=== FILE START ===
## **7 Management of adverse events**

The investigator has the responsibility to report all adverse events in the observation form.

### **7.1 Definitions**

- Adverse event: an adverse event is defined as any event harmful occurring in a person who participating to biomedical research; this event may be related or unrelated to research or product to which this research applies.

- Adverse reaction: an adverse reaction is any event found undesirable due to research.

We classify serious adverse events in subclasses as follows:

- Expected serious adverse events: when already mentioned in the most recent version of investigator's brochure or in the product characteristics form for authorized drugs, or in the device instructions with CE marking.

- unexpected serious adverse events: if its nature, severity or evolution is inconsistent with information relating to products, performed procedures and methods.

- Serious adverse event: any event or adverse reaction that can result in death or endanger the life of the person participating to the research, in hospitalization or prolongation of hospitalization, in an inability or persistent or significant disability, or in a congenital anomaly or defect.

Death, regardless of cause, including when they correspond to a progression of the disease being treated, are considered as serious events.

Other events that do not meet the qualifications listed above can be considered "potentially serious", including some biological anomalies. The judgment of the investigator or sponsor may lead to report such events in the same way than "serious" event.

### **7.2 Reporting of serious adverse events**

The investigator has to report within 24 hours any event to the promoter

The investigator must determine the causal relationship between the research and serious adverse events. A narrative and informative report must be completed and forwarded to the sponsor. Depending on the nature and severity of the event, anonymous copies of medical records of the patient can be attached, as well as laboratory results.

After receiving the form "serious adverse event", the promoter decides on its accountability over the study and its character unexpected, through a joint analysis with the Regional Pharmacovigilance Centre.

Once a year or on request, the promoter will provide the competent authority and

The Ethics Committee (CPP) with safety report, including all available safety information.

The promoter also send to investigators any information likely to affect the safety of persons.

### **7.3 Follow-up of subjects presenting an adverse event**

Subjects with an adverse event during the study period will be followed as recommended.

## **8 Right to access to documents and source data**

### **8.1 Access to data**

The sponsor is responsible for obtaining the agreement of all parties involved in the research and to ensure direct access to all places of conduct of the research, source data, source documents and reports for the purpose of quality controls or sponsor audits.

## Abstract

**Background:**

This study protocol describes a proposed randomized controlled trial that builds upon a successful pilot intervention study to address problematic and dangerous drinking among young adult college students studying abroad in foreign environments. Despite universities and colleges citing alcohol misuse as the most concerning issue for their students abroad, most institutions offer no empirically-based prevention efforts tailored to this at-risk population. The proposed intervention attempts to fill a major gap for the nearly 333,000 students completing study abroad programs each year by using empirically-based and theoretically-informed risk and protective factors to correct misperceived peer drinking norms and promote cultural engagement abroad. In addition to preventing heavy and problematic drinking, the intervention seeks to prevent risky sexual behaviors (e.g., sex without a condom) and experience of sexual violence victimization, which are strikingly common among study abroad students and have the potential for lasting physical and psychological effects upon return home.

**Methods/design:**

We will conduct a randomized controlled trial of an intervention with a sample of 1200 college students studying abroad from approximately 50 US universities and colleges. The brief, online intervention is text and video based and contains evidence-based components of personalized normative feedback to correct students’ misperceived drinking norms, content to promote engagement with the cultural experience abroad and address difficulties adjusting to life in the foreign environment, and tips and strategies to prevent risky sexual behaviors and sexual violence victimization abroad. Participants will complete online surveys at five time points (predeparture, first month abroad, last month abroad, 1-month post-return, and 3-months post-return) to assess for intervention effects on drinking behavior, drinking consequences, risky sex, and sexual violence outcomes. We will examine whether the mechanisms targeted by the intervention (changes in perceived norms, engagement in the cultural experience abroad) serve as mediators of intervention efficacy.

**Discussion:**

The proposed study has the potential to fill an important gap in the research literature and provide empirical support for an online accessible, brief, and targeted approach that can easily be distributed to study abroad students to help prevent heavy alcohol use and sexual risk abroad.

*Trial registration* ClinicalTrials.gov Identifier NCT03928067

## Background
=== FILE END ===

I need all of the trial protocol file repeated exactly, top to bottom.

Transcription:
## **7 Management of adverse events**

The investigator has the responsibility to report all adverse events in the observation form.

### **7.1 Definitions**

- Adverse event: an adverse event is defined as any event harmful occurring in a person who participating to biomedical research; this event may be related or unrelated to research or product to which this research applies.

- Adverse reaction: an adverse reaction is any event found undesirable due to research.

We classify serious adverse events in subclasses as follows:

- Expected serious adverse events: when already mentioned in the most recent version of investigator's brochure or in the product characteristics form for authorized drugs, or in the device instructions with CE marking.

- unexpected serious adverse events: if its nature, severity or evolution is inconsistent with information relating to products, performed procedures and methods.

- Serious adverse event: any event or adverse reaction that can result in death or endanger the life of the person participating to the research, in hospitalization or prolongation of hospitalization, in an inability or persistent or significant disability, or in a congenital anomaly or defect.

Death, regardless of cause, including when they correspond to a progression of the disease being treated, are considered as serious events.

Other events that do not meet the qualifications listed above can be considered "potentially serious", including some biological anomalies. The judgment of the investigator or sponsor may lead to report such events in the same way than "serious" event.

### **7.2 Reporting of serious adverse events**

The investigator has to report within 24 hours any event to the promoter

The investigator must determine the causal relationship between the research and serious adverse events. A narrative and informative report must be completed and forwarded to the sponsor. Depending on the nature and severity of the event, anonymous copies of medical records of the patient can be attached, as well as laboratory results.

After receiving the form "serious adverse event", the promoter decides on its accountability over the study and its character unexpected, through a joint analysis with the Regional Pharmacovigilance Centre.

Once a year or on request, the promoter will provide the competent authority and

The Ethics Committee (CPP) with safety report, including all available safety information.

The promoter also send to investigators any information likely to affect the safety of persons.

### **7.3 Follow-up of subjects presenting an adverse event**

Subjects with an adverse event during the study period will be followed as recommended.

## **8 Right to access to documents and source data**

### **8.1 Access to data**

The sponsor is responsible for obtaining the agreement of all parties involved in the research and to ensure direct access to all places of conduct of the research, source data, source documents and reports for the purpose of quality controls or sponsor audits.

## Abstract

**Background:**

This study protocol describes a proposed randomized controlled trial that builds upon a successful pilot intervention study to address problematic and dangerous drinking among young adult college students studying abroad in foreign environments. Despite universities and colleges citing alcohol misuse as the most concerning issue for their students abroad, most institutions offer no empirically-based prevention efforts tailored to this at-risk population. The proposed intervention attempts to fill a major gap for the nearly 333,000 students completing study abroad programs each year by using empirically-based and theoretically-informed risk and protective factors to correct misperceived peer drinking norms and promote cultural engagement abroad. In addition to preventing heavy and problematic drinking, the intervention seeks to prevent risky sexual behaviors (e.g., sex without a condom) and experience of sexual violence victimization, which are strikingly common among study abroad students and have the potential for lasting physical and psychological effects upon return home.

**Methods/design:**

We will conduct a randomized controlled trial of an intervention with a sample of 1200 college students studying abroad from approximately 50 US universities and colleges. The brief, online intervention is text and video based and contains evidence-based components of personalized normative feedback to correct students’ misperceived drinking norms, content to promote engagement with the cultural experience abroad and address difficulties adjusting to life in the foreign environment, and tips and strategies to prevent risky sexual behaviors and sexual violence victimization abroad. Participants will complete online surveys at five time points (predeparture, first month abroad, last month abroad, 1-month post-return, and 3-months post-return) to assess for intervention effects on drinking behavior, drinking consequences, risky sex, and sexual violence outcomes. We will examine whether the mechanisms targeted by the intervention (changes in perceived norms, engagement in the cultural experience abroad) serve as mediators of intervention efficacy.

**Discussion:**

The proposed study has the potential to fill an important gap in the research literature and provide empirical support for an online accessible, brief, and targeted approach that can easily be distributed to study abroad students to help prevent heavy alcohol use and sexual risk abroad.

*Trial registration* ClinicalTrials.gov Identifier NCT03928067

## Background